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Jackson Water System Has Problems Privatization Won’t Solve

Mississippi Gov. Tate Reeves says privatizing the water system is “on the table.” But the city's mayor and others argue that would likely create more problems rather than fix Jackson's broken infrastructure.

Members of Progressive Morningstar Baptist Church move cases of water after a Sunday morning service in Jackson, Miss., on Sept. 4, 2022, following the shutdown of the city's water system, which needs capital investments on the order of $1 billion or more.
(Seth Herald/AFP via Getty Images/TNS)
The most recent boil water notice for Jackson, Miss., was lifted late last week. But the heavier lifting is just getting started.

In late August, a series of storms caused the Pearl River to swell, inundating the O.B. Curtis Water Plant, where most of Jackson’s drinking water is treated. The aging, understaffed plant was unable to handle the influx of water, and it reduced the amount of clean water being distributed. That led to lower pressure in the system, and ultimately a loss of usable water all around the city. The flooding hadn’t even been as bad as officials feared in the days before the storms. But it laid bare a slow-growing disaster in Mississippi’s capital city.

Jackson was already under a boil water advisory when the flooding started. It was the second time in two years that a storm had left the city’s residents without drinkable water for weeks at a time. The city — 160,000 residents, 82.5 percent Black, a quarter living below the poverty line — had been losing its tax base for years, and struggling to pay for critical maintenance and infrastructure upgrades. There was occasionally open conflict between Jackson Mayor Chokwe Antar Lumumba, a Black Democrat, and Mississippi Gov. Tate Reeves, a white Republican. In the days after the most recent crisis began, state leaders seemed to suggest that managing the long-term management of Jackson’s water system shouldn’t be left to local leaders.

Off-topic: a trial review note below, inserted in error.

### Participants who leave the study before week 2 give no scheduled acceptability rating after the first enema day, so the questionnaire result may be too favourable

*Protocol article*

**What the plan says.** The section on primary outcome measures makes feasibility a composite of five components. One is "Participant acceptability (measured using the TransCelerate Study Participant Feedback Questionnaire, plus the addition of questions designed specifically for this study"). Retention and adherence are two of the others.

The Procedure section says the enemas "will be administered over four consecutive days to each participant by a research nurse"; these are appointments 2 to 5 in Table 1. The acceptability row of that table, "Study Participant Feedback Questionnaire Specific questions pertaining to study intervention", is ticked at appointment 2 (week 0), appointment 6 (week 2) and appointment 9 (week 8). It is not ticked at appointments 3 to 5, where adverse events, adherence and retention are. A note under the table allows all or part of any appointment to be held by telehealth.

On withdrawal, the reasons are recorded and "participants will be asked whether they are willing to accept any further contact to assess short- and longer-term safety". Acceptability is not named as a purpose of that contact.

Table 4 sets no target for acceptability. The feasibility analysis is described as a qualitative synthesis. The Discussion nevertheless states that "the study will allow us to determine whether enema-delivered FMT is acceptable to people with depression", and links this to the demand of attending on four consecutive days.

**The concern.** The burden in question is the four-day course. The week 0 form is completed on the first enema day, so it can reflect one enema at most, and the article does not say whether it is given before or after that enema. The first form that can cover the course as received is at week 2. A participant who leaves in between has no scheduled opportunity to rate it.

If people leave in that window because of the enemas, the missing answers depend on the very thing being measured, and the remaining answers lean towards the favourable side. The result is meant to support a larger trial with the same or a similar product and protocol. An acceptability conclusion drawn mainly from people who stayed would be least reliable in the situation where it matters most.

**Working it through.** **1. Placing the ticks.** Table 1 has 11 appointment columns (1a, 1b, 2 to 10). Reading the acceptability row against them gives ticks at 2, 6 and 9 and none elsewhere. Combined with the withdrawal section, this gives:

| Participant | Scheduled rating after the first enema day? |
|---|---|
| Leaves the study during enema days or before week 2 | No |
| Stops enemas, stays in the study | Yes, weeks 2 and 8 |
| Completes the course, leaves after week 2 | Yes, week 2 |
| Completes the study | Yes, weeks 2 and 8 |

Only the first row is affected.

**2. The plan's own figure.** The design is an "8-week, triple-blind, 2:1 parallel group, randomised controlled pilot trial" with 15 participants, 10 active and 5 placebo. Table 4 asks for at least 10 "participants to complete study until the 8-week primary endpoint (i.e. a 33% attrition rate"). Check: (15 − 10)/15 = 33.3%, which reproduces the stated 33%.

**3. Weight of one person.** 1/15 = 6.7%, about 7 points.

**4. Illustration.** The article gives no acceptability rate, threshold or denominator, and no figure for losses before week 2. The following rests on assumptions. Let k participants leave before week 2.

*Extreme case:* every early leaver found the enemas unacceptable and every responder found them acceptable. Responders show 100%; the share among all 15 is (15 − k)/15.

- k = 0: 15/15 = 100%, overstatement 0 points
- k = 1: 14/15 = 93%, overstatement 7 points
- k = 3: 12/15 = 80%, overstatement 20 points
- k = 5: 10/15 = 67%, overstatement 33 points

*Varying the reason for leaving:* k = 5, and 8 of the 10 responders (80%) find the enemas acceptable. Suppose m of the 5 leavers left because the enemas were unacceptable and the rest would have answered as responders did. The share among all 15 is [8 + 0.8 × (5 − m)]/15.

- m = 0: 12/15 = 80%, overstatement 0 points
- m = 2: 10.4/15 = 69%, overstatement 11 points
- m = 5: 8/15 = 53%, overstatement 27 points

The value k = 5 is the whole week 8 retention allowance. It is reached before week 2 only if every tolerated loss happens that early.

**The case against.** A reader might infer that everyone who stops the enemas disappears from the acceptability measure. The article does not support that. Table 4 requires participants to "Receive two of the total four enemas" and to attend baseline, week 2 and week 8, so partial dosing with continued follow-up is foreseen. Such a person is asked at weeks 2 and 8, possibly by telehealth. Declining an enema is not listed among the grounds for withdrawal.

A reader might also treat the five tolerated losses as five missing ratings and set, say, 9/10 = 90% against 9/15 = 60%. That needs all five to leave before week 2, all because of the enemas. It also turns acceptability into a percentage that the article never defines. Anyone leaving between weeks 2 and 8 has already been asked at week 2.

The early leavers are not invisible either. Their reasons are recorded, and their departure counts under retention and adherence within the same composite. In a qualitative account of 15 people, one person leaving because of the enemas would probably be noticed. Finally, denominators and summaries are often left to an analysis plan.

Among the options leaders have discussed is selling or leasing the water system to a private company — a trend in utility management that has ebbed and flowed over the years. “Privatization is on the table,” Reeves said at a press conference on Sept. 5. But is that a likely outcome? And how would it affect residents?

Recovery Plan Is A “Moving Target” 

Both local and state leaders have acknowledged that Jackson’s water system needs capital investments on the order of $1 billion or more. But sorting out the full extent of what needs to be fixed is “a bit of a moving target,” Lumumba told Governing in an interview last week. The mayor has pushed back on suggestions that the city doesn’t have a plan for the system by releasing several plans to the media, including a capital-improvement plan that he says cost hundreds of thousands of dollars to commission.

Currently, Lumumba says, the city is getting help from a variety of parties — including the Environmental Protection Agency, the Mississippi Emergency Management Agency, the U.S. Army Corps of Engineers and professional mutual aid networks — to compile a list of necessary fixes. Lumumba says he recently requested a dashboard of measures needed to shore up the system, from “stopgap” fixes to long-range capital improvements.

Jackson currently owns its water system, and Lumumba notes that residents have voted to increase their own taxes to pay for infrastructure upgrades in the past. The city tried to do so again after the last major crisis in 2021, but was stymied by state legislators. Its request for $46 million in state funds to make improvements was also denied last year.